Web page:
The Reserve Bank of India’s deputy governor T Rabi Sankar believes that domestic payments are pretty efficient, but cross border payments are “stuck in the last century.” He expressed an interest in using central bank digital currency (CBDC) to address challenges but did not explicitly say India’s digital rupee project would prioritize cross border payments.
In contrast, another report two weeks ago citing insider sources stated that wholesale CBDC would be the first priority, followed by retail CBDC. The central bank has said it will roll out a digital rupee by March 2023 in a phased manner.
The case for CBDC cross border payments
Talking about international payments, Rabi Sankar said, “CBDCs, in my view, is the most efficient answer to this… For example, if India and the US have CBDCs, we don’t have to wait for the banks to be open to settle transactions. The central banks on either side need not be open to get the finality of settlement. That massively takes out the settlement risk from cross-border transactions. So, the internationalisation of CBDCs is something I am looking forward to.” Money Control reported Sankar as making the statement today.
India has the highest volumes globally of international remittances – low value payments of under $200, often by migrant workers – reaching $89 billion in 2021, according to the World Bank.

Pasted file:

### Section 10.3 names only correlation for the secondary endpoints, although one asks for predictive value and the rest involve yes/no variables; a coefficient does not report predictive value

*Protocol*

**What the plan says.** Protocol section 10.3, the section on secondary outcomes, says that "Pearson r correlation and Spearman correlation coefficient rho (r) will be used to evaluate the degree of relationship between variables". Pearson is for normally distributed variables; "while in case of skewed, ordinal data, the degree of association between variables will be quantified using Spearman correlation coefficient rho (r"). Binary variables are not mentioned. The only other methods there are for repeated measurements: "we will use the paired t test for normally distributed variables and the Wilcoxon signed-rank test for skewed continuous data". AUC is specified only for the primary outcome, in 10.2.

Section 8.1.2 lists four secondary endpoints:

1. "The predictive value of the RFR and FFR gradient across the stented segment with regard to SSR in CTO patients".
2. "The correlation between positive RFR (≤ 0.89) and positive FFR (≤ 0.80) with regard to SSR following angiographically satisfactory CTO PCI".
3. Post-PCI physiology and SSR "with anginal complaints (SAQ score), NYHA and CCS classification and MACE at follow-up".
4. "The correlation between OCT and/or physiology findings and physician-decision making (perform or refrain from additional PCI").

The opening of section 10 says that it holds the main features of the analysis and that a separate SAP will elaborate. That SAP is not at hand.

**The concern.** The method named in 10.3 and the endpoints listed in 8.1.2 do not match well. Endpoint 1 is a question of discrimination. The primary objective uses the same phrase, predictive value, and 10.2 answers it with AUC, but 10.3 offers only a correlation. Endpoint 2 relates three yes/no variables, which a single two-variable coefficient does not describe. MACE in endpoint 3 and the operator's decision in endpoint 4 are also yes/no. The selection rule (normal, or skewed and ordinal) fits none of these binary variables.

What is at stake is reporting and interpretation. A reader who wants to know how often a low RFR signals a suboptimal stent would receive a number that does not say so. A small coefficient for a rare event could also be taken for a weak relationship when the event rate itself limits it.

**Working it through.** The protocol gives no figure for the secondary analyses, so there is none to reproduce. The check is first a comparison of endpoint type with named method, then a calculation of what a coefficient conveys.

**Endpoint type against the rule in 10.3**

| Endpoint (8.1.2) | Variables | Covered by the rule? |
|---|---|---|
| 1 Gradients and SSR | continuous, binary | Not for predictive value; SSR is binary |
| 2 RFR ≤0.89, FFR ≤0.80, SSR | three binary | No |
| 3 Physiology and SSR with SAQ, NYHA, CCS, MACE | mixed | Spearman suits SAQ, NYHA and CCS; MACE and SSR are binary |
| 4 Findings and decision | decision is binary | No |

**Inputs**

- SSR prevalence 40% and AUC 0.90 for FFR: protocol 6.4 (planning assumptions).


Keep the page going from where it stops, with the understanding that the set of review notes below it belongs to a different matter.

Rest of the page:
There are several multi-CBDC initiatives aiming to address cross border payment inefficiencies. One of the two most significant in terms of the number of countries involved is the MBridge Project initiated by Thailand, with the central banks of Hong Kong, China and the UAE as participants. In terms of Indian exports, the latter three countries rank number two, three and four (after the United States). On the other hand, India has ongoing border tensions with China.
India’s fifth largest export destination is Singapore, which initiated Project Dunbar, an M-CBDC project that currently includes Australia, Malaysia and South Africa, with the Philippines considering joining.
Wholesale CBDC comes first
Two weeks ago, India’s Business Standard reported that the first phase of India’s digital rupee rollout would initially be used by ‘wholesale businesses’ with all participants identified. Typically a wholesale CBDC means only banks can use the digital currency, but in some countries, experiments expanded to include corporate payments.
The report suggested that pilots would only progress to a consumer-targeted or retail CBDC after the wholesale trials. At that stage, a decision would be taken on whether to allow any level of anonymity for smaller value payments.
Consistent with this report, earlier this week, we wrote that India’s central bank has started to work with the four state banks and fintechs.